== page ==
ISTANBUL: Minutes after fishermen tip him off that a ship is about to pass through Istanbul’s Bosphorus, Yoruk Isik drops what he’s doing and rushes to his favourite vantage point, camera in hand.
The vessel is not one of the dozens of cargo boats that pass through the strait between Europe and Asia every day. It is a Russian warship, in this case the landing ship Nikolai Filchenkov.
It makes stately progress through the strait towards the Sea of Marmara on a voyage that will eventually take it into the Mediterranean towards Tartus, Russia’s naval base in Syria.
Isik clicks the shutter, capturing Russian sailors at the rails taking in the view. The Russians can be seen returning the favour, keeping a close eye on the shore-side observers.
Several Russian warships pass in both directions through the Bosphorus every week, transporting cargo for Moscow’s military campaign in Syria, in a massive logistical effort known as the “Syrian Express”.
Their passage through the densely-populated Turkish metropolis represents a unique chance to see close up a deployed Russian warship that would usually be kept well away from prying eyes.
And each time they come, a group of amateur but well-informed and hugely dedicated Turkish ship spotters are there to photograph them and share their work on social media where their following has shot up.
Their work rose to prominence in December last year when they spotted a Russian soldier aboard the Tsezar Kunikov warship with a MANPAD shoulder-launched missile aimed at the shore, in a gesture slammed as “provocation” by Ankara.
The pictures made headlines in Turkish media at a time of peak tensions between Russia and Turkey following the downing of one of Moscow’s warplanes on the Syria border just 10 days earlier.
‘They’re saying hello!’
Standing by the old Ottoman fortress of Rumeli Hisari on the European shore of the Bosphorus where the strait is at its narrowest, Isik has been waiting for this particular Russian warship for several days.
Through his contacts and social media, he knows the vessel left Russia’s Sevastopol base in Crimea — the Ukrainian peninsula annexed by Moscow in 2014 — several days before.
“That ship could have arrived as early as yesterday but it appears to have travelled slower because of bad weather in the Black Sea.”
Isik says he can estimate the ship’s arrival time soon after it leaves its base, but notes it might change depending on weather conditions or its tonnage.
“From Sevastopol to Istanbul, it is approximately 300 nautical miles. But the vessel may not always pass through the congested Bosphorus strait directly.”
As the nose of the vessel emerges, he cracks a big smile, reminiscent of a small child opening a Christmas gift.
“Look, someone on the ship is saying hello to me,” he says, pointing out armed Russian soldiers on board through the camera lens.
Like a nautical dictionary, Isik knows all of the technical specifications of this Tapir class tank-carrying landing ship — when it was built, where it was used, how many military tanks it can carry.
An exceptional location
An international relations specialist by profession, Isik is a passionate ship spotter, and only occasionally earns small amounts from the copyright of the pictures he takes.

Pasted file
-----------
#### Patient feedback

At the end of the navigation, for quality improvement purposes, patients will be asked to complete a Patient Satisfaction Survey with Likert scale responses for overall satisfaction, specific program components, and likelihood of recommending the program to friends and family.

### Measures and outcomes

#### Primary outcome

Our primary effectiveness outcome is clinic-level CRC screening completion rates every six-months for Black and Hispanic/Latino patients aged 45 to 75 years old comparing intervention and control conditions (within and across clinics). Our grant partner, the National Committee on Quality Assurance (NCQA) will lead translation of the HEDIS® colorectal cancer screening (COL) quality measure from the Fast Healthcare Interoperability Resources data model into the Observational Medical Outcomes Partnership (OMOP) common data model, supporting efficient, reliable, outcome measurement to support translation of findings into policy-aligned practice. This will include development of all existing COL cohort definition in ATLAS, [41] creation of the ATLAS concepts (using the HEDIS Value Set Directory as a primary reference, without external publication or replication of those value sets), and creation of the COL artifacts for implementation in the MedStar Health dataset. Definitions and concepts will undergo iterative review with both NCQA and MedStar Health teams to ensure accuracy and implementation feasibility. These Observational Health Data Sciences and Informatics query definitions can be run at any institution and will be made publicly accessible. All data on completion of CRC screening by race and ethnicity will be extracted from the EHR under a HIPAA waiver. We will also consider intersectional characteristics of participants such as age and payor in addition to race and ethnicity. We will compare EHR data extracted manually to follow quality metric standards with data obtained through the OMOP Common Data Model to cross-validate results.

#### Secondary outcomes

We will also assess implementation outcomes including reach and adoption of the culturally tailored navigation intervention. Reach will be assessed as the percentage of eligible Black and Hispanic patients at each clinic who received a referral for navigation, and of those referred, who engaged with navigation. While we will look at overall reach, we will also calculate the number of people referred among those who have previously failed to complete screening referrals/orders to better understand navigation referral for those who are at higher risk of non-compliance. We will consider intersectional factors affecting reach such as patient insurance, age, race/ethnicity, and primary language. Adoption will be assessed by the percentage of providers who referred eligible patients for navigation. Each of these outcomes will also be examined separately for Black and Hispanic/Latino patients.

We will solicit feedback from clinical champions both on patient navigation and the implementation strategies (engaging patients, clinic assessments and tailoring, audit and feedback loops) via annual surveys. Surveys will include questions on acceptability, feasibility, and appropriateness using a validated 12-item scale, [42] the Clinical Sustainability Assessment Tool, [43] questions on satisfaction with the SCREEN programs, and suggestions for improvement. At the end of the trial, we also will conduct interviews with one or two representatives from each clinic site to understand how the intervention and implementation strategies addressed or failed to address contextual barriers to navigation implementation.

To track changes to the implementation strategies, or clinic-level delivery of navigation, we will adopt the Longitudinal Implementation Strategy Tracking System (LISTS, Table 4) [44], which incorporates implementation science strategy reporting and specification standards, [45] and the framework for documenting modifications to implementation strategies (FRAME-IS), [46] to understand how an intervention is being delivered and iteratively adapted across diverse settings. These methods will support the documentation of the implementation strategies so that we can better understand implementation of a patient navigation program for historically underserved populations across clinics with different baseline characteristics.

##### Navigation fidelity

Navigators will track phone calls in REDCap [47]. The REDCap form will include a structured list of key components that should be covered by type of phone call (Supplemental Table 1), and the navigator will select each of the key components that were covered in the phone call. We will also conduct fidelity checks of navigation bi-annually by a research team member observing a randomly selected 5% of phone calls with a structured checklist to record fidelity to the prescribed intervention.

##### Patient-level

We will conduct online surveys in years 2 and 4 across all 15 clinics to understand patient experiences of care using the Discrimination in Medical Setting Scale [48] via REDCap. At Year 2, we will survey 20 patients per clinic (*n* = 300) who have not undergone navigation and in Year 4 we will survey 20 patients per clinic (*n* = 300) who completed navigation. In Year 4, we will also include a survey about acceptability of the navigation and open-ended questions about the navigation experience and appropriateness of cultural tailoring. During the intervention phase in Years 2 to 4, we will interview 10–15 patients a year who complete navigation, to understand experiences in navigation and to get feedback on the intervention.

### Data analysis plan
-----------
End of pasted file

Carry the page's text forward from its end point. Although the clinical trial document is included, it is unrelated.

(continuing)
“This is not a smart way to make money,” smiles Alper Boler, another prominent ship spotter who has also enjoyed visibility after photographing Russian soldiers last December.
Boler usually takes pictures from his home in Uskudar, which has a beautiful view of the Bosphorus from the Asian side of the city.
Asked why he has been photographing ships for three years, his answer is simple: “Curiosity.”
There was even a time when he would rush to shoot a passing ship during short breaks between business meetings.
“We are witness to whatever passes through the Bosphorus,” says Boler who designs furniture and other products.
While it struck many outsiders as astonishing that Russian warships were passing unchallenged through the Bosphorus at the height of the 2015-2016 crisis between Turkey and Russia, it is a right enshrined in the 1936 Montreux Convention.
This gives the warships of Moscow — and other Black Sea littoral states — the right to pass so long as they are not at war with Turkey.
“It’s not exceptional to see Russian ships for someone who grew up and who lives in Istanbul,” Isik says.
“This is an exceptional location passing through a mega city, a narrow passage all the ships have to pass through, there’s no other way around,” he says, pointing to the Bosphorus.
Sign of the times
Isik says the movement of warships through the Bosphorus is itself a sign of shifting international relations.
“Likewise, the presence of NATO ships here was a part of Europe’s involvement in Ukraine-related developments with Russia.”
But the traffic of Russian warships through the strait en route to Moscow’s base in the Syrian port city of Tartus has dramatically increased in recent years, he says, especially since the Kremlin launched its military operation there a year ago.
“We predicted from August last year — by merely doing ship spotting — that Russia would launch an operation in Syria,” he says.
But apart from all the war and politics, Isik says the Bosphorus is the place where he finds himself.
“Away from the reality of daily life, traffic, your child’s school fees, that’s the place I listen to myself.”